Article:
The original village at this spot was founded by the English settler George Lovelock (1824–1907), after whom the town of Lovelock, Nevada was eventually named. Arriving in the state in 1851, he had followed the mining and logging northwards and finally settled in the forest near Butte Creek, operating a small mill to harvest sugar pine. He also retailed lumber and built a store to serve the settlement growing up around him. When the demand for lumber ceased after 1864 because of the American Civil War, he left for Nevada.
A post office called Lovelocks had been opened in his store but this now moved northwards to the present unincorporated settlement called Lovelock on the Skyway crossroads. During the 1880s a settler from the French Alps named Eugene Fortunat Coutolenc had bought land in the thriving village of Old Lovelock, which now had a hotel and saloon, and began agitating for the former post office to be reopened. In 1890 it was given the name of Coutolenc and remained until 1937.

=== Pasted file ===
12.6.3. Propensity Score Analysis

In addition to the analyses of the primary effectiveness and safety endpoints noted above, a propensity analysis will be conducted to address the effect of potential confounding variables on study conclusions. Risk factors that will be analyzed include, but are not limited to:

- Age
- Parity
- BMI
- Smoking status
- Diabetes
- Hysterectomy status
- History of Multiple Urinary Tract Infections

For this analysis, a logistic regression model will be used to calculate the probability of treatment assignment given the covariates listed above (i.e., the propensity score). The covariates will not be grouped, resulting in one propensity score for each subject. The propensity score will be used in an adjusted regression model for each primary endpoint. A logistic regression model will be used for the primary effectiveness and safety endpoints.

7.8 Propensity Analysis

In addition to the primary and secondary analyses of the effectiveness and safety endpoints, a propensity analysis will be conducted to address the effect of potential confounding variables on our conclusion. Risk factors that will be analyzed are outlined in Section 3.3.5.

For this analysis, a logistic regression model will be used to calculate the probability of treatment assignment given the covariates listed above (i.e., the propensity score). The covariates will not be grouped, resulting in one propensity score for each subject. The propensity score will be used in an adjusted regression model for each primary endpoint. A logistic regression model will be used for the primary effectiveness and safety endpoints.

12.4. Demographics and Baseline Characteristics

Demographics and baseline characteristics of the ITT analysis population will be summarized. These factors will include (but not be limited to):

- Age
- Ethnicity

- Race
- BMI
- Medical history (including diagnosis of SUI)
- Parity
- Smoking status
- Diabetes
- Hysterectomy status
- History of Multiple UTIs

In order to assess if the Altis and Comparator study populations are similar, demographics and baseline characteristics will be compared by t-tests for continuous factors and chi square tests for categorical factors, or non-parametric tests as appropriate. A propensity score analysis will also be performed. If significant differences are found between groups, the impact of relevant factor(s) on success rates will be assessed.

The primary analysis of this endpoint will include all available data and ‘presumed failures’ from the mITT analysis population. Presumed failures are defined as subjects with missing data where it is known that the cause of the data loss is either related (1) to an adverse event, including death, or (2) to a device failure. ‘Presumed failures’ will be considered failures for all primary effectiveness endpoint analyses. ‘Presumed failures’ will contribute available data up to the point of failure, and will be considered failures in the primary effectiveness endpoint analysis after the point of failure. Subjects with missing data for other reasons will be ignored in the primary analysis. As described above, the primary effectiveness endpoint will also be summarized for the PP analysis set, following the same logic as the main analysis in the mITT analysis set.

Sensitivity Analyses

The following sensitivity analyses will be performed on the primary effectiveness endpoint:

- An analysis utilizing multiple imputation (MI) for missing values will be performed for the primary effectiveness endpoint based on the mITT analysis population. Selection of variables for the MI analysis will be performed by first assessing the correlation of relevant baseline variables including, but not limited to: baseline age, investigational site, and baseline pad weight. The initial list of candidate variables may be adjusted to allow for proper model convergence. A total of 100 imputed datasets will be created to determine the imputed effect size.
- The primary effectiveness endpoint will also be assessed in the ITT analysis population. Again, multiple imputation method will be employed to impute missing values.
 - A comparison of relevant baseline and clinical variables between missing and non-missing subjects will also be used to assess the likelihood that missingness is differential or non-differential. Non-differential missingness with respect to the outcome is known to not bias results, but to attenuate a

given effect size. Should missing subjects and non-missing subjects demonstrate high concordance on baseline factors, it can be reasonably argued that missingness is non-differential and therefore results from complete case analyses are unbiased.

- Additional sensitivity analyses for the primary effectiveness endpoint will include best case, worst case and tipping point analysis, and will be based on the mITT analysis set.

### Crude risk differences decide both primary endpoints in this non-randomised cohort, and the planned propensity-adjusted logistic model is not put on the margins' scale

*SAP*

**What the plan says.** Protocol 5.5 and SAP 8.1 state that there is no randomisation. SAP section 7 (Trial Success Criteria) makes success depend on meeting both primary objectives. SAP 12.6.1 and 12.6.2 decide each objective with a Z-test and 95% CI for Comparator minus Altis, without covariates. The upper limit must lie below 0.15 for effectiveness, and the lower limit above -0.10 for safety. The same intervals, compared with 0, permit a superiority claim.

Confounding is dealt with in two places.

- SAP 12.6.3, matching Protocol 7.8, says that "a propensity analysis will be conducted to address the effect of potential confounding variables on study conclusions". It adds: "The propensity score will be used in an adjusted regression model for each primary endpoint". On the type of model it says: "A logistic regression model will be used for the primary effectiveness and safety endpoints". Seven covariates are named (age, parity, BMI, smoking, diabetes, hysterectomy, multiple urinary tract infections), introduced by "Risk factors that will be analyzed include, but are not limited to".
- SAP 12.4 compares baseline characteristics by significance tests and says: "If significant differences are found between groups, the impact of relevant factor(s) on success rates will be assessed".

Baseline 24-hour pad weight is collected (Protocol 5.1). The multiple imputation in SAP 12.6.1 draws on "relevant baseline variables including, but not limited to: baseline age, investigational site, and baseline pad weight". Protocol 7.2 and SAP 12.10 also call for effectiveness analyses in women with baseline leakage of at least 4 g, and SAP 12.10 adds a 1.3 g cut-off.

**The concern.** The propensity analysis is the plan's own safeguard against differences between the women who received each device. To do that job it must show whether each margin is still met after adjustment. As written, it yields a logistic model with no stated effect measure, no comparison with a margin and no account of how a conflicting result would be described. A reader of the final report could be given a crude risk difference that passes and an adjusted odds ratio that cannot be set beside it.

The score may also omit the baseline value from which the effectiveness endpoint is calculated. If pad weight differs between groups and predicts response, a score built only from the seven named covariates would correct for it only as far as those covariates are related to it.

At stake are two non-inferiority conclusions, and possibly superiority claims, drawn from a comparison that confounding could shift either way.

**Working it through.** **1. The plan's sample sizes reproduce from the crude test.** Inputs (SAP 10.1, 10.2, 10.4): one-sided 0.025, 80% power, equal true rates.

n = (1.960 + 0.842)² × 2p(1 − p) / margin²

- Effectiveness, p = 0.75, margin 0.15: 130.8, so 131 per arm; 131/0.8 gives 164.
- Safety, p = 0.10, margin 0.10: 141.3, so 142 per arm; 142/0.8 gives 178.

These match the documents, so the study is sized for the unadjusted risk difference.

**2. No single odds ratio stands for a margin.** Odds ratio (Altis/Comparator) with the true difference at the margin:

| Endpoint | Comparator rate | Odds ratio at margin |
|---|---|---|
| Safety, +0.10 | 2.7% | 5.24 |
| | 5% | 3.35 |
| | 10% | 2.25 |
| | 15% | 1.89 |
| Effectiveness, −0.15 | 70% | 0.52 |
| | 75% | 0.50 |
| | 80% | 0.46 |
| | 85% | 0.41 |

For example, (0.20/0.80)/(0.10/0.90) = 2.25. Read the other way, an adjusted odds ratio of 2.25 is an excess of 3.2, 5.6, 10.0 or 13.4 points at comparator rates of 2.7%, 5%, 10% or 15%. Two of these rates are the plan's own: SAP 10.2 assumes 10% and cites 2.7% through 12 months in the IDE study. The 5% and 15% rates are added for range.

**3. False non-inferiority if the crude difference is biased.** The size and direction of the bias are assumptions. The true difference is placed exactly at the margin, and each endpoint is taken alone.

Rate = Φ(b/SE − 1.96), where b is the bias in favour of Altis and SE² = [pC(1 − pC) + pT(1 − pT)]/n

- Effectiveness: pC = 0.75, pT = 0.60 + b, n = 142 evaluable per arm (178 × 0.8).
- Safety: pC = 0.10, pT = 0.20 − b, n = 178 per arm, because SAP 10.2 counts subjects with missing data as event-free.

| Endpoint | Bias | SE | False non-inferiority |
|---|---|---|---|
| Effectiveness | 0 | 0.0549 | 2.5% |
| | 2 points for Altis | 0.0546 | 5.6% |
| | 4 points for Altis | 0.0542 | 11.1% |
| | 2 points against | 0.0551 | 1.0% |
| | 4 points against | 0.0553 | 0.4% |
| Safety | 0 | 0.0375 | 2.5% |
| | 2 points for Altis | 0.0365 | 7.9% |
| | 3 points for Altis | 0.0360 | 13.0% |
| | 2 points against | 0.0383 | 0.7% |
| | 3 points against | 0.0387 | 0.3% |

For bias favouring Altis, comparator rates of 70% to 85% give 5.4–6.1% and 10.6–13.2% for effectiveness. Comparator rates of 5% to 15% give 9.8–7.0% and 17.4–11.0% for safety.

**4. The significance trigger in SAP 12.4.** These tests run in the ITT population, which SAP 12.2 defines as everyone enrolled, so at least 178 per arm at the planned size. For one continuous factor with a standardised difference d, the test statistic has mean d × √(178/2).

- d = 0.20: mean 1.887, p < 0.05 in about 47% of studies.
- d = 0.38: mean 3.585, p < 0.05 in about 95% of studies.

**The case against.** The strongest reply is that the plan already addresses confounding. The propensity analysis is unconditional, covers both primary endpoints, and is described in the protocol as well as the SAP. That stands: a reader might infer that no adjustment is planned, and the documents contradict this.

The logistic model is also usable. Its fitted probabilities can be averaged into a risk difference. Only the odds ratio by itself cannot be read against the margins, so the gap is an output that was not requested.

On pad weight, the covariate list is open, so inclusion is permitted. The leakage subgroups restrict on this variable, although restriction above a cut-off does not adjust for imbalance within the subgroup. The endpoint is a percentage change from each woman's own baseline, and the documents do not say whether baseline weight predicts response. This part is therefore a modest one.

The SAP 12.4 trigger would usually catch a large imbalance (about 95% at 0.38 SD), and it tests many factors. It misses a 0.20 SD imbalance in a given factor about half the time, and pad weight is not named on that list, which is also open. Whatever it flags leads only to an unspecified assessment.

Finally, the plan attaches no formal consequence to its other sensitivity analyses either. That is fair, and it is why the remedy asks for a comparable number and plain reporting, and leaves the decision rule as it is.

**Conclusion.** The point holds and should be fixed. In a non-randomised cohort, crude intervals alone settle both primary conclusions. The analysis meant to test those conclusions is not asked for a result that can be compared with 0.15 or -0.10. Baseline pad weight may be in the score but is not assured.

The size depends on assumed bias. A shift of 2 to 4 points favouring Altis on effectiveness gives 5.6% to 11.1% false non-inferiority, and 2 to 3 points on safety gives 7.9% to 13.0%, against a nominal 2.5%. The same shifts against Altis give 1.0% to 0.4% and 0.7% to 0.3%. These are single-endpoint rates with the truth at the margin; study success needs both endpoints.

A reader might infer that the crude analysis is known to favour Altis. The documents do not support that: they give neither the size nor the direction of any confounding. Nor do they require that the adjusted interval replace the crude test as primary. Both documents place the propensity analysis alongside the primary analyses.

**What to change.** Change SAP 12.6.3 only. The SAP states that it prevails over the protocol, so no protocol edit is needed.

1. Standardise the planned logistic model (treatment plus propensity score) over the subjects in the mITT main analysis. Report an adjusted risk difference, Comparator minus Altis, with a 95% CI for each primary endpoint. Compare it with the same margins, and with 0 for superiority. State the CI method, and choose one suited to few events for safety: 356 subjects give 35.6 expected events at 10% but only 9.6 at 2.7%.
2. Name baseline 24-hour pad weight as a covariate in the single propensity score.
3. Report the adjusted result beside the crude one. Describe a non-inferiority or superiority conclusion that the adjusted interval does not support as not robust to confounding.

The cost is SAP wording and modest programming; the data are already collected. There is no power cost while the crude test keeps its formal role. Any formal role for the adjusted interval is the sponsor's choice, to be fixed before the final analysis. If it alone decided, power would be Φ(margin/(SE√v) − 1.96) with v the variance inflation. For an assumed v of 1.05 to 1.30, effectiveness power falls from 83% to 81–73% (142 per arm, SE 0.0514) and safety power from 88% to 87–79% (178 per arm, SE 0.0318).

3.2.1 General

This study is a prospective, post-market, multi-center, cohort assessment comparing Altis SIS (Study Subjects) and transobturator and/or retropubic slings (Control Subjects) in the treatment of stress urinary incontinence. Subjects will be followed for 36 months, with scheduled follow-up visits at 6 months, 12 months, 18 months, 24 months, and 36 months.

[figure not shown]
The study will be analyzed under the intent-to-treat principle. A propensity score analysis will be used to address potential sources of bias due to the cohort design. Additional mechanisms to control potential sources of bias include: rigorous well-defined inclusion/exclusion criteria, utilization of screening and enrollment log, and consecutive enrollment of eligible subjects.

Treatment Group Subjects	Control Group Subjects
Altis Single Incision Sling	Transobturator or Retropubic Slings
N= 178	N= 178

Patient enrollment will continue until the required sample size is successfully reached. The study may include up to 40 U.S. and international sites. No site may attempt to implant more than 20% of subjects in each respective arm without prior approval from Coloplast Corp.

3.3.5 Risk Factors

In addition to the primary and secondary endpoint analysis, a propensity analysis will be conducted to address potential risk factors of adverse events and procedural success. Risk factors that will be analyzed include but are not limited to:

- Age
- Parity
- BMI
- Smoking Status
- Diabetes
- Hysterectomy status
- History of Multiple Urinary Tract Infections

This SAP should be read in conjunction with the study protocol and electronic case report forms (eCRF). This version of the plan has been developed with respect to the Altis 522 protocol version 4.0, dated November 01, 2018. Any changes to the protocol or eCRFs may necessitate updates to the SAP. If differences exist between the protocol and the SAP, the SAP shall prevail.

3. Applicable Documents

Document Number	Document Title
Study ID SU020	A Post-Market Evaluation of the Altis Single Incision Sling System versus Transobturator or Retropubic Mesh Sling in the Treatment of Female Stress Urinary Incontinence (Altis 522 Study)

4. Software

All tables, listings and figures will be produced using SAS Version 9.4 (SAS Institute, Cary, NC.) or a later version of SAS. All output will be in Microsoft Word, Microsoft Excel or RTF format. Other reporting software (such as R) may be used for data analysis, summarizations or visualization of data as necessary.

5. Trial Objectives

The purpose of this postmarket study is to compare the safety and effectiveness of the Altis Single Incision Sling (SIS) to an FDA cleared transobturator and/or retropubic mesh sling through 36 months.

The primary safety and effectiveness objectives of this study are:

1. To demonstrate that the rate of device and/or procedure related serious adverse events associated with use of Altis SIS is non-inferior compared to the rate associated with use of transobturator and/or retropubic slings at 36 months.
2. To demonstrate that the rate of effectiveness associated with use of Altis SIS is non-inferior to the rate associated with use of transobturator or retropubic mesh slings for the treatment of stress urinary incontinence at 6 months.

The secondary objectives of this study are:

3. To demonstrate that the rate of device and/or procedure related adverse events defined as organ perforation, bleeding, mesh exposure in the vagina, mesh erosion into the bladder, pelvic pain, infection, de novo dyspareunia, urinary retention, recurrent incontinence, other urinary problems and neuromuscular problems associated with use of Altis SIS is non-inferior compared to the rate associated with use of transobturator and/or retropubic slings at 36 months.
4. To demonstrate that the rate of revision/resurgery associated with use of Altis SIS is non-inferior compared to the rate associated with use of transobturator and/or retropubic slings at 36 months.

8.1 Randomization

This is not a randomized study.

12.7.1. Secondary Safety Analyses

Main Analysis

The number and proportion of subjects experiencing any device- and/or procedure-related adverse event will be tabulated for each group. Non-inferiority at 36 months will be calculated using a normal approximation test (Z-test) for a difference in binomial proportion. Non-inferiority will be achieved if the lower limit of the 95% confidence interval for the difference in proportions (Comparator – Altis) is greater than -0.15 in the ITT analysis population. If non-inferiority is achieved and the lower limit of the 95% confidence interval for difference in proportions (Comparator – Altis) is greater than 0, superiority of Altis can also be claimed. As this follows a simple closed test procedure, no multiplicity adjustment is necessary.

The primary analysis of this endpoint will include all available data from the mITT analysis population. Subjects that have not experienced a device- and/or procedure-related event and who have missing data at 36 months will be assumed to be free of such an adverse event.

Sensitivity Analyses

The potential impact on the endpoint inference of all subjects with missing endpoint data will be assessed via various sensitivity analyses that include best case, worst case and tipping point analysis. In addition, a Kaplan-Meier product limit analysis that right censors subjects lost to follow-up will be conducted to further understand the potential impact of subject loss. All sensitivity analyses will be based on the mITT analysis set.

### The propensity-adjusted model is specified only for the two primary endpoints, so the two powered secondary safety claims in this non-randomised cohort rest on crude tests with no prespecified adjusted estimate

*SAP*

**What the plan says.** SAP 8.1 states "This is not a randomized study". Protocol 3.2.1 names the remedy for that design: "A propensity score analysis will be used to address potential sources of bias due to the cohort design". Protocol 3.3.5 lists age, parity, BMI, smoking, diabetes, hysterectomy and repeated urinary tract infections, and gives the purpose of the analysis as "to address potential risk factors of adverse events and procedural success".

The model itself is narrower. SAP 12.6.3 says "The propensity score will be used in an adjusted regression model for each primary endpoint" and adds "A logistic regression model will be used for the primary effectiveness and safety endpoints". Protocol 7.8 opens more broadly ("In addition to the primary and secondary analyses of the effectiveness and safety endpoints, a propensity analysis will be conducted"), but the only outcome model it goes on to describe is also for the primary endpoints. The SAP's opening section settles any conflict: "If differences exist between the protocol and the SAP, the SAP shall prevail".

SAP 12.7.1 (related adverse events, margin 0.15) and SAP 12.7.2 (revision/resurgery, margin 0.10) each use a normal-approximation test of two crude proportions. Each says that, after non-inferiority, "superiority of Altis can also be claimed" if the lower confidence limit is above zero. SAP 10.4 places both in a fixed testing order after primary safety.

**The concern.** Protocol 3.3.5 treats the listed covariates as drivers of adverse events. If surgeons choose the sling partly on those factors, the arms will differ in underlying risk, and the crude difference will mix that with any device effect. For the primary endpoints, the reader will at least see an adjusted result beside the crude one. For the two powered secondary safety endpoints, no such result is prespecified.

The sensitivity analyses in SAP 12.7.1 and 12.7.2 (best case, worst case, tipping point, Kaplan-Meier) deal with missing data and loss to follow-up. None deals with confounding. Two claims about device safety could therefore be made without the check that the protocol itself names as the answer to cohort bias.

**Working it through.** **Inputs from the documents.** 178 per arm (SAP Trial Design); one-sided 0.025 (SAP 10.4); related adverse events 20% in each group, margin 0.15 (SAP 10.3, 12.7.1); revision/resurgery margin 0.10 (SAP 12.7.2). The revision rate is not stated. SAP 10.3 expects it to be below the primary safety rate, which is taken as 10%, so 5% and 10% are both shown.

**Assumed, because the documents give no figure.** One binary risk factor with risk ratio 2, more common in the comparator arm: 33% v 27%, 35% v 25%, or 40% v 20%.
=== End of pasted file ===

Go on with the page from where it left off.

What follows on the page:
- Durham, David L. (1998). California's Geographic Names: A Gazetteer of Historic and Modern Names of the State. Clovis, Calif.: Word Dancer Press. p. 218. ISBN 1-884995-14-4.
- City of Lovelock archive
- Roots Web George Lovelock: From the Lovelock Centennial Booklet 1868-1968. Pershing Co. Nevada. Accessed September 23, 2015 from http://www.rootsweb.ancestry.com/~nvpershi/archives/bios/geolvk.html
- Erwin G. Gudde, William Bright, California Place Names: The Origin and Etymology of Current Geographical Names, University of California 2004, p.94
- Robert Colby, Lois Halliday McDonald, Magalia to Stirling City, Arcadia Publishing 2005 ISBN 0-7385-3018-2, ISBN 978-0-7385-3018-5 pp.66-8
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